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Central Omaha hospital receives multi-million dollar grant to expand life-saving care

ECMO procedures help patients to breathe, circulate blood with external machine
Posted at 9:27 PM, May 17, 2024

OMAHA, Neb. (KMTV) — The technology sounds like something out of a sci-fi story — an artificial set of lungs and heart that enable a person to stay alive. But that's exactly what the extracorporeal membrane oxygenation, or ECMO, procedure allows.

CHI Health Creighton University Medical Center-Bergan Mercy will soon expand the use of this treatment, thanks to a $2.6 million dollar grant from the Leona M. and Harry B. Helmsley Charitable Trust. The hospital system says the grant will go toward the purchase of more ECMO pumps plus the training and hiring of more specialists.

The procedure is used when an individual has advanced heart failure or can no longer breathe on their own, said to be a temporary way to "save lives in cases that would otherwise offer little chance of survival," according to a CUMC Bergan-Mercy release.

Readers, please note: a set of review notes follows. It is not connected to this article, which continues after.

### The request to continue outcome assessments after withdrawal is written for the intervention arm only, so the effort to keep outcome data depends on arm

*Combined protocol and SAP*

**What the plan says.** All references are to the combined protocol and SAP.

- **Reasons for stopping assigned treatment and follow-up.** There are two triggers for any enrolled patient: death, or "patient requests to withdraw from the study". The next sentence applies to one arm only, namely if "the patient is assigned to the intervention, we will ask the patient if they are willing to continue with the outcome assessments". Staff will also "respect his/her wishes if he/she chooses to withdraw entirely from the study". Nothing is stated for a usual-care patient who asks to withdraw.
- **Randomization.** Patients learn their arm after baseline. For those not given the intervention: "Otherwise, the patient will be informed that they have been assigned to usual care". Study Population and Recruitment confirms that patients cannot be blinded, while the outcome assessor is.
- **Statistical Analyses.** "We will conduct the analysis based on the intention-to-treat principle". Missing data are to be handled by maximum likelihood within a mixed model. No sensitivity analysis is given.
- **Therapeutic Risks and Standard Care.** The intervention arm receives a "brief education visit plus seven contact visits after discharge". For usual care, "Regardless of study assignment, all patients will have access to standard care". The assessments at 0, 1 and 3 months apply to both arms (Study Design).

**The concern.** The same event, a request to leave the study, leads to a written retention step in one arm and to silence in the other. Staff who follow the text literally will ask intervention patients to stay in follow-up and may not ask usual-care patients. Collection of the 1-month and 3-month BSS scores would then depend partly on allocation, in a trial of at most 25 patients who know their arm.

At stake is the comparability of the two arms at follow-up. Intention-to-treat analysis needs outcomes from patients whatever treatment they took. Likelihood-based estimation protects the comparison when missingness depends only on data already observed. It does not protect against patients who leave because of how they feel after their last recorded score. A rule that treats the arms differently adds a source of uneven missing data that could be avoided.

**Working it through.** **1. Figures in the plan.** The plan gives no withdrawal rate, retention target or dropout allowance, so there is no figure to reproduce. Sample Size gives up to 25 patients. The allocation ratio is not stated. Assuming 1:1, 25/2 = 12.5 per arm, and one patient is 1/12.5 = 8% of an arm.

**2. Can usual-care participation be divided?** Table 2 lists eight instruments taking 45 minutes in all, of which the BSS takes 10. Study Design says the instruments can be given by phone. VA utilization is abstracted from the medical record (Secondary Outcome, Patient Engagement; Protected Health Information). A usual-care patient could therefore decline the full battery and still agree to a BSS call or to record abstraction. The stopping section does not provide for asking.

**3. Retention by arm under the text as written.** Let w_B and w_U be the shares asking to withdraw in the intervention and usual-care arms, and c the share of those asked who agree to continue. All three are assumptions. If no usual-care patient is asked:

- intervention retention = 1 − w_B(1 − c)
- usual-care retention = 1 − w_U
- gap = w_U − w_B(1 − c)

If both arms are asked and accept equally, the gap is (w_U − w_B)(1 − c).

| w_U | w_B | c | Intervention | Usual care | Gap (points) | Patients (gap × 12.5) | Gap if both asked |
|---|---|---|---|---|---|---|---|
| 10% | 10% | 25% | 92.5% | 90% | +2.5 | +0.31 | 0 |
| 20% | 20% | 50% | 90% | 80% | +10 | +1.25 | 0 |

Apart from the ability to recirculate and oxygenate the blood from a person's body, an ECMO pump is different than a ventilator in that ventilators still involve the use of a patient's lungs. This is in order to let the organs "rest" for healing. The Mayo Clinic says that other conditions that may warrant the use of an ECMO procedure include severe hypothermia, acute respiratory syndrome, hantavirus, stroke and others.

A trustee of the Helmsley Charitable Trust explained the decision to issue the grant. “Your ZIP code shouldn't determine your healthcare outcomes, and residents of rural and urban areas should get the same access to state-of-the-art treatment,” said Walter Panzirer in the statement issued by CUMC Bergan-Mercy.

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